# Perturbation Theory and Thermodynamic Limit

As far as I know, in many-body condensed-matter theory, a simplistic finite-order Taylor expansion is (almost) never used, unless for pedagogical reasons. In fact, one always needs to “organize the series expansion more cleverly” [as higgsss commented] in form of infinite perturbative resummations or asymptotic expansions.

A simple Taylor-expansion, as in $e^{-x} = 1 - x + \frac{1}{2}x^2 + \mathcal{O}(x^3)$, works only for some single-particle problems in physics.

In words of Ref. [1] (§5.1, p. 195):

The moral to be taken ... is that perturbative expansions should not be confused with rigorous Taylor expansions. Rather they represent asymptotic expansions, in the sense that, for weaker and weaker coupling, a partial resummation of the perturbation series leads to an ever more precise approximation to the exact result. For weak enough coupling the distinction between Taylor expansion and asymptotic expansion becomes academic (at least for physicists). However, for intermediate or strong coupling theories, the asymptotic character of perturbation theory must be kept in mind.

Consult §5.1 of Ref. [1] for an extensive discussion.

In some contexts, eg. in the perturbative renormalization group, one actually “re-exponentiates” the finite-order perturbative expansion; for instance,

$$Z = \sum_{\text{states}} e^{-\beta (E_0 + g \Delta E)} = Z_0 \, \langle e^{-\beta \, g\Delta E} \rangle_0 \approx Z_0 \, \langle 1 - \beta g \Delta E \rangle_0 \approx Z_0 \, e^{- \beta g \langle \Delta E \rangle} ~,$$

so that the problem observed in the question does not appear at all; see, for instance, §8.2 of Ref. [1].

[1] Altland, A., and B. D. Simons. “Condensed matter field theory”. CUP (2010) [wcat].

As you noticed, the first thing to do for the thermodynamic limit is to consider quantities which have a chance of making sense in this limit. The partition function $Z$ is not good for that, but the limit of $\frac{1}{N}\log Z$ (related to the free energy density or the pressure) is indeed the right quantity. Correlation functions also work. Using your notations, one has $$Z=Z_0 \langle e^{-g\beta\Delta H}\rangle_0$$ so $$\log Z=\log Z_0+\log \langle e^{-g\beta\Delta H}\rangle_0 =\log Z_0+\sum_{m=1}^{\infty}\frac{(-g\beta)^m}{m!} \langle \Delta H,\ldots,\Delta H\rangle_0^{\rm T}$$ where $\langle \Delta H,\ldots,\Delta H\rangle_0^{\rm T}$ is the $m$-th joint cumulant of the random variable $\Delta H$ with itself (or simply the $m$-th cumulant of $\Delta H$). The underlying probability measure corresponds to expectations $\langle\cdots\rangle_0$. If you expanded the logarithm as one of the comments suggested, you would have seen, e.g., that the quadratic term would involves the variance $$\langle \Delta H,\Delta H\rangle_0^{\rm T}=\langle (\Delta H)^2\rangle_0- \langle \Delta H\rangle_0^2\ .$$ One may naively think that, since $\Delta H$ is intensive, the cumulant $$\langle \Delta H,\ldots,\Delta H\rangle_0^{\rm T}$$ scales like $N^m$, but this is not true. It scales like $N$ for any $m$. There are several ingredients coming together for this property. The first is that a joint cumulant $\langle X_1,\ldots,X_m\rangle^{\rm T}$ is always zero if the random variables $X_1,\ldots,X_m$ can be arranged in two groups which are statistically independent. This forces a "connectedness" property. The second is that a decent $\Delta H$ should have a built-in decay property in the size and spatial extent of the support of the interaction. More concretely, take the Ising model with possibly long-range interactions. Then $H_0=0$ (if you want a less trivial $H_0$ turn on a magnetic field), and $$\Delta H=\sum_{x,y}J_{x,y} \sigma_x\sigma_y$$ for some translation invariant couplings that satisfy a decay condition when $x,y$ get far apart. In particular, one wants a condition like $$\sum_y |J_{x,y}|<\infty$$ for $x$ fixed, otherwise $\Delta H$ would not be "extensive". Inserting the definition of $\Delta H$ in the cumulant, you see that you have to sum over a configuration of $m$ edges thrown into the lattice. They must form a connected graph. One basically has to perform a sum $$\sum_{x_1,y_1}\cdots\sum_{x_m,y_m} J_{x_1,y_1}\cdots J_{x_m,y_m} \langle \sigma_{x_1}\sigma_{y_1},\ldots,\sigma_{x_m}\sigma_{y_m} \rangle_0^{\rm T}\ .$$ This results in an overall factor of $N$ to pick the location of $x_1$ say.Then by translation invariance you can assume that this point is pinned at the origin say. But you have to sum over the $2m-1$ remaining points. This is where the connectedness and summability condition on the $J$'s will save you.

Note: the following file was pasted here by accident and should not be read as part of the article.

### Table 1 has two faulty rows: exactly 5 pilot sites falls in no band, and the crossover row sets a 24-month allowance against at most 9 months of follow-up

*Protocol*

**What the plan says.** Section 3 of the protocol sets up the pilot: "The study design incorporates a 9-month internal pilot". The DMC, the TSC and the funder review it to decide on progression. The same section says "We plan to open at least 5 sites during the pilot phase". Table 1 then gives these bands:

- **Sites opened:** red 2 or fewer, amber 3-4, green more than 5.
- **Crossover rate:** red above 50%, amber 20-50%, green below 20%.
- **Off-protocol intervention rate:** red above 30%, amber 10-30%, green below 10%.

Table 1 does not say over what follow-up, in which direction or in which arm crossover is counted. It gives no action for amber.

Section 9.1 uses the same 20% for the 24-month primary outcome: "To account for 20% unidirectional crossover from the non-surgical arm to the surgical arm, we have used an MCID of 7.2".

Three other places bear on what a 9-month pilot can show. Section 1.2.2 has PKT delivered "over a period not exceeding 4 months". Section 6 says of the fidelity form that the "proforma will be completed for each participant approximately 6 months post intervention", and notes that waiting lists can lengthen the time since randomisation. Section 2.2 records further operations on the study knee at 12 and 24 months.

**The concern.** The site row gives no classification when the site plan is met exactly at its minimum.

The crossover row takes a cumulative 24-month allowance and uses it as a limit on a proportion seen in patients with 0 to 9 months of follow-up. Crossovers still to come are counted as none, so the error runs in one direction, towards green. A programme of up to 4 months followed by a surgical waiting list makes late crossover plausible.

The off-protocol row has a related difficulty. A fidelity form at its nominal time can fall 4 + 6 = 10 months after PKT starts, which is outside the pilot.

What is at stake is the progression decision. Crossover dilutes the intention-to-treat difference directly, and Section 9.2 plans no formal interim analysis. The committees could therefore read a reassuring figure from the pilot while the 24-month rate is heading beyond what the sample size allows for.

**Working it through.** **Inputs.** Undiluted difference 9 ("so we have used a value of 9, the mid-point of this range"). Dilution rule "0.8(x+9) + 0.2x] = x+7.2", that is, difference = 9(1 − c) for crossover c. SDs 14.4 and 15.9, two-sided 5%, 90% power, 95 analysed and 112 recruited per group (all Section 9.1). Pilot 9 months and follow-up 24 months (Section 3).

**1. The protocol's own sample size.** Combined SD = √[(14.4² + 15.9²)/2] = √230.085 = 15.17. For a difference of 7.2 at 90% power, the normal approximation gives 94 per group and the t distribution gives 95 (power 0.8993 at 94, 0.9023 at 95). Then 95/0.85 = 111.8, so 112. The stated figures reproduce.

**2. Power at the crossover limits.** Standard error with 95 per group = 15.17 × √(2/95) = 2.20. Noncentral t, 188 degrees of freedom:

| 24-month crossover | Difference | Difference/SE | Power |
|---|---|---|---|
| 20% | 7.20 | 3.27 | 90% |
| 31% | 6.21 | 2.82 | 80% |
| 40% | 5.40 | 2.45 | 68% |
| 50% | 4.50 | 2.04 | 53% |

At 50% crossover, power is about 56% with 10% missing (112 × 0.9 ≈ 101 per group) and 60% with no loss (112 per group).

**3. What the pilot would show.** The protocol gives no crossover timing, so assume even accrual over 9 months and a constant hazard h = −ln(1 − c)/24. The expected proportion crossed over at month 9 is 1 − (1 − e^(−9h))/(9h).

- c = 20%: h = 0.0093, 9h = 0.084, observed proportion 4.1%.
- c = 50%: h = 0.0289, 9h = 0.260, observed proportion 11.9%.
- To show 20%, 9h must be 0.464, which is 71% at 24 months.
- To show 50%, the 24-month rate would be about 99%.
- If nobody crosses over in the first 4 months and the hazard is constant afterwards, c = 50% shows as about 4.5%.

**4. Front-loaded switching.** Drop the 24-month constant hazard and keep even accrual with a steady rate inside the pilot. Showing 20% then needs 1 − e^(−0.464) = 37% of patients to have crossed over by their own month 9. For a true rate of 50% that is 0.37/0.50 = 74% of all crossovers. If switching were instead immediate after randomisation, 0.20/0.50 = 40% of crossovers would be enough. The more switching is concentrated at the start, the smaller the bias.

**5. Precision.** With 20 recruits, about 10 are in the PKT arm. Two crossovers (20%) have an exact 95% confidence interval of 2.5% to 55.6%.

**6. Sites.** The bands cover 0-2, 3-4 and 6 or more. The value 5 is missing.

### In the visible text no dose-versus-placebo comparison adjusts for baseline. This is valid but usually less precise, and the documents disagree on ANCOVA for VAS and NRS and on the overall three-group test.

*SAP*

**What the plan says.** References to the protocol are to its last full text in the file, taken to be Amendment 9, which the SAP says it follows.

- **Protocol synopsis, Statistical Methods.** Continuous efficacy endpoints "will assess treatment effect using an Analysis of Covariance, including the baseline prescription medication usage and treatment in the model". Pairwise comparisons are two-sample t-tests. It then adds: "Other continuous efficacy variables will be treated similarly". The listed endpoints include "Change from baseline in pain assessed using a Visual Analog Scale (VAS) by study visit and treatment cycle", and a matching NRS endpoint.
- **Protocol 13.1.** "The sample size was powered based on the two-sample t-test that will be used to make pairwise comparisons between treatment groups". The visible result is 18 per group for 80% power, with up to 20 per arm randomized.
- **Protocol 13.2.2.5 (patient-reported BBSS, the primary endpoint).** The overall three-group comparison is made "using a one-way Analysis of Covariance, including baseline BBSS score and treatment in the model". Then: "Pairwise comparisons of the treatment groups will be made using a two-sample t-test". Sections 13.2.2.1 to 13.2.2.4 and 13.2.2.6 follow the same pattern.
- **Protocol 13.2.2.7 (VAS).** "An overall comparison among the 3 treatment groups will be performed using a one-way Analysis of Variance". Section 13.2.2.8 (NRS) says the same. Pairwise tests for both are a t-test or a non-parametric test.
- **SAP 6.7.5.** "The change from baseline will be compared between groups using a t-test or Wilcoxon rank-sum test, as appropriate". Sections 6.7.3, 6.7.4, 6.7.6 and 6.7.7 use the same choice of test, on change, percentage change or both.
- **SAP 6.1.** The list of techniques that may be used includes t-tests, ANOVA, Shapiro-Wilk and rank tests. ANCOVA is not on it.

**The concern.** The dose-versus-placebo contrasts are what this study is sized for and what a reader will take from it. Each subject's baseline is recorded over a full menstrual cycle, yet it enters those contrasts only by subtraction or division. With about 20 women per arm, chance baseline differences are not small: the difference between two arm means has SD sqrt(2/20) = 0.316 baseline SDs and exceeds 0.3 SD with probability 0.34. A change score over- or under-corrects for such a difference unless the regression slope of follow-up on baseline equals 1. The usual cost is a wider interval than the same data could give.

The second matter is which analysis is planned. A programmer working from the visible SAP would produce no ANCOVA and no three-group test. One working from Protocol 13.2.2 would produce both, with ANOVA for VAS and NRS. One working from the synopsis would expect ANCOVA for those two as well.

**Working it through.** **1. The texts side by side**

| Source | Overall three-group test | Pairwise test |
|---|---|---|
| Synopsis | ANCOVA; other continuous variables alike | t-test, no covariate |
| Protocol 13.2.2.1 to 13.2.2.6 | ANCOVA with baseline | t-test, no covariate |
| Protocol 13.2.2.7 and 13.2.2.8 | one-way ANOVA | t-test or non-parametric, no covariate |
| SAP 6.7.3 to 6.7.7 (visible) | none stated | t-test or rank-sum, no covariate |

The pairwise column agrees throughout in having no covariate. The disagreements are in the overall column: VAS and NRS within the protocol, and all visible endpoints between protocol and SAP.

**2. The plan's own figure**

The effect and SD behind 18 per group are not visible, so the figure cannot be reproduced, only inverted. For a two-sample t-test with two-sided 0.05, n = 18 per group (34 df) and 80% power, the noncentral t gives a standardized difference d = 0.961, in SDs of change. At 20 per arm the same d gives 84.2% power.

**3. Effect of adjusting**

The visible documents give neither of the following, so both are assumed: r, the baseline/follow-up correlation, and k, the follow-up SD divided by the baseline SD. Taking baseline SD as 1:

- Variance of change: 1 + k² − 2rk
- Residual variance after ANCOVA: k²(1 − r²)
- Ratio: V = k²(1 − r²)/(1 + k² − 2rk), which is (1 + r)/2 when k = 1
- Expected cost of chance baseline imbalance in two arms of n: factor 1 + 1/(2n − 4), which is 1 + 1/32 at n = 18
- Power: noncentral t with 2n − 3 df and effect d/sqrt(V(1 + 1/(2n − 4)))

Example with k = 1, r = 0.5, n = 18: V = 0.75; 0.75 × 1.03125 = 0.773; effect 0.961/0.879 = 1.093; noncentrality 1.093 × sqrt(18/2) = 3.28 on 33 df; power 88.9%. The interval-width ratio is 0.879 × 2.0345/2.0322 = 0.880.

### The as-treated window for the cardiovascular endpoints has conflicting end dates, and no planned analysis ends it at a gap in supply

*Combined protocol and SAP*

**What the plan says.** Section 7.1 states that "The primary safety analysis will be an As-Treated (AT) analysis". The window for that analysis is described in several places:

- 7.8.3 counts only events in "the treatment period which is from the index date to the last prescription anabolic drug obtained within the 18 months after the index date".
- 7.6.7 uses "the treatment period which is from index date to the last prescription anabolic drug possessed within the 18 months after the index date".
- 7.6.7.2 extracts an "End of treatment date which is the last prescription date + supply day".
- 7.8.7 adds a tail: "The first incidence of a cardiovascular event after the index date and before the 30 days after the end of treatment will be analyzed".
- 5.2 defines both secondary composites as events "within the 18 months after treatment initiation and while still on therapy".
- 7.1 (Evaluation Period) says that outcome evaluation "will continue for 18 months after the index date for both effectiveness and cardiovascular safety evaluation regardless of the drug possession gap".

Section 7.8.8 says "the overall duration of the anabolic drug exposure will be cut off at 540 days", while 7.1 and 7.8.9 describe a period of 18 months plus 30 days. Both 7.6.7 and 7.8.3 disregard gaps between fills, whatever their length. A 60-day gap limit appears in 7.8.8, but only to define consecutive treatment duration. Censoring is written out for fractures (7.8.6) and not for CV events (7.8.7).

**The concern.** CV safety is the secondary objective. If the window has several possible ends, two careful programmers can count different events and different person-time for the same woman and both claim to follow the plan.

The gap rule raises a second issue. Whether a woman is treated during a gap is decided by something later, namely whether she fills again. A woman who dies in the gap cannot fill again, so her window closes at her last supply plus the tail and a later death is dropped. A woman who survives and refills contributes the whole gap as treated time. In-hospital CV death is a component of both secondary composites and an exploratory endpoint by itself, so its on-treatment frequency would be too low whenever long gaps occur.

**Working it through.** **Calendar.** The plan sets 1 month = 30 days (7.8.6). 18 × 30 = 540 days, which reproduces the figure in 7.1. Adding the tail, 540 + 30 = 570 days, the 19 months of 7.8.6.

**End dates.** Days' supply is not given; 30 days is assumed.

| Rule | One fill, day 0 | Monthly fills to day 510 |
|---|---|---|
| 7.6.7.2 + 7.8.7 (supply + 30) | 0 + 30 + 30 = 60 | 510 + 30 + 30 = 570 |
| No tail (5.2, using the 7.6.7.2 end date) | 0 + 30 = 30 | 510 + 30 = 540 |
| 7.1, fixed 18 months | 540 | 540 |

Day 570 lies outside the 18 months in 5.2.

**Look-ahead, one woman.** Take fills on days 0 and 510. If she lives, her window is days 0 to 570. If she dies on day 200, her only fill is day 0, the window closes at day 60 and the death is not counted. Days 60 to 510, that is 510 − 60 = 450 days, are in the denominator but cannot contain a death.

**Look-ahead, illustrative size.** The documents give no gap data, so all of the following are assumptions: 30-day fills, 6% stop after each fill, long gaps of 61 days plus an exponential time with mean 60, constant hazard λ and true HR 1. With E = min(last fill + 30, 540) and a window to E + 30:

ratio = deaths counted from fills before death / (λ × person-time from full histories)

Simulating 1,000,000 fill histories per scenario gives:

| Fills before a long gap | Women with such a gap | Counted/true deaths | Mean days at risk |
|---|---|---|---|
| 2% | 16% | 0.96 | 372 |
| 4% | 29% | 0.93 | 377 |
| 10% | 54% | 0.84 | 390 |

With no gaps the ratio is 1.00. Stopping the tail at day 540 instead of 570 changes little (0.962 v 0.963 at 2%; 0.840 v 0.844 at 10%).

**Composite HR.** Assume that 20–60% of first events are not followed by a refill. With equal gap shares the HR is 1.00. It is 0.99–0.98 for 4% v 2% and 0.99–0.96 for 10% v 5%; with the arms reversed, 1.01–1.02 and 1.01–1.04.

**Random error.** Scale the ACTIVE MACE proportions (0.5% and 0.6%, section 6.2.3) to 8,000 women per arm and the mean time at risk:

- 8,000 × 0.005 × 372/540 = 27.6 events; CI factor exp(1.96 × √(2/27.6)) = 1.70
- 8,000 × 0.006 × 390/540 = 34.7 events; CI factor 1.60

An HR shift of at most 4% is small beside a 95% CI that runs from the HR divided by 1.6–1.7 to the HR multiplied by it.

This is a simple case of a very general method called a cluster expansion.

1. "Notes on the cluster expansion for the polymer gas, a.k.a., the Mayer expansion."
2. "Notes on the Brydges-Kennedy-Abdesselam-Rivasseau forest interpolation formula" needed for Lemma 1 in the previous note and for more sophisticated versions of the cluster expansion.

This was from a graduate course I taught a while ago.

I think the problem arises because you assume that $\langle \Delta H^2\rangle_0$ is in the same order as $\langle \Delta H\rangle_0^2$, i.e in $O(N^2)$. In fact, for any canonical ensemble the energy fluctuation, $$\frac {\langle H^2\rangle}{\langle H\rangle^2}\propto \frac{1}{N},$$ (see, for example in here). Thus, following your perturbation case, $\langle \Delta H^2\rangle_0$ should be in $O(N)$; you can check this at the higher orders (notice that this has some connections to Abdelmalek's answer).

Therefore for any $\left|\frac{g\Delta H}{H_0}\right|\ll1$ the partition function should converge .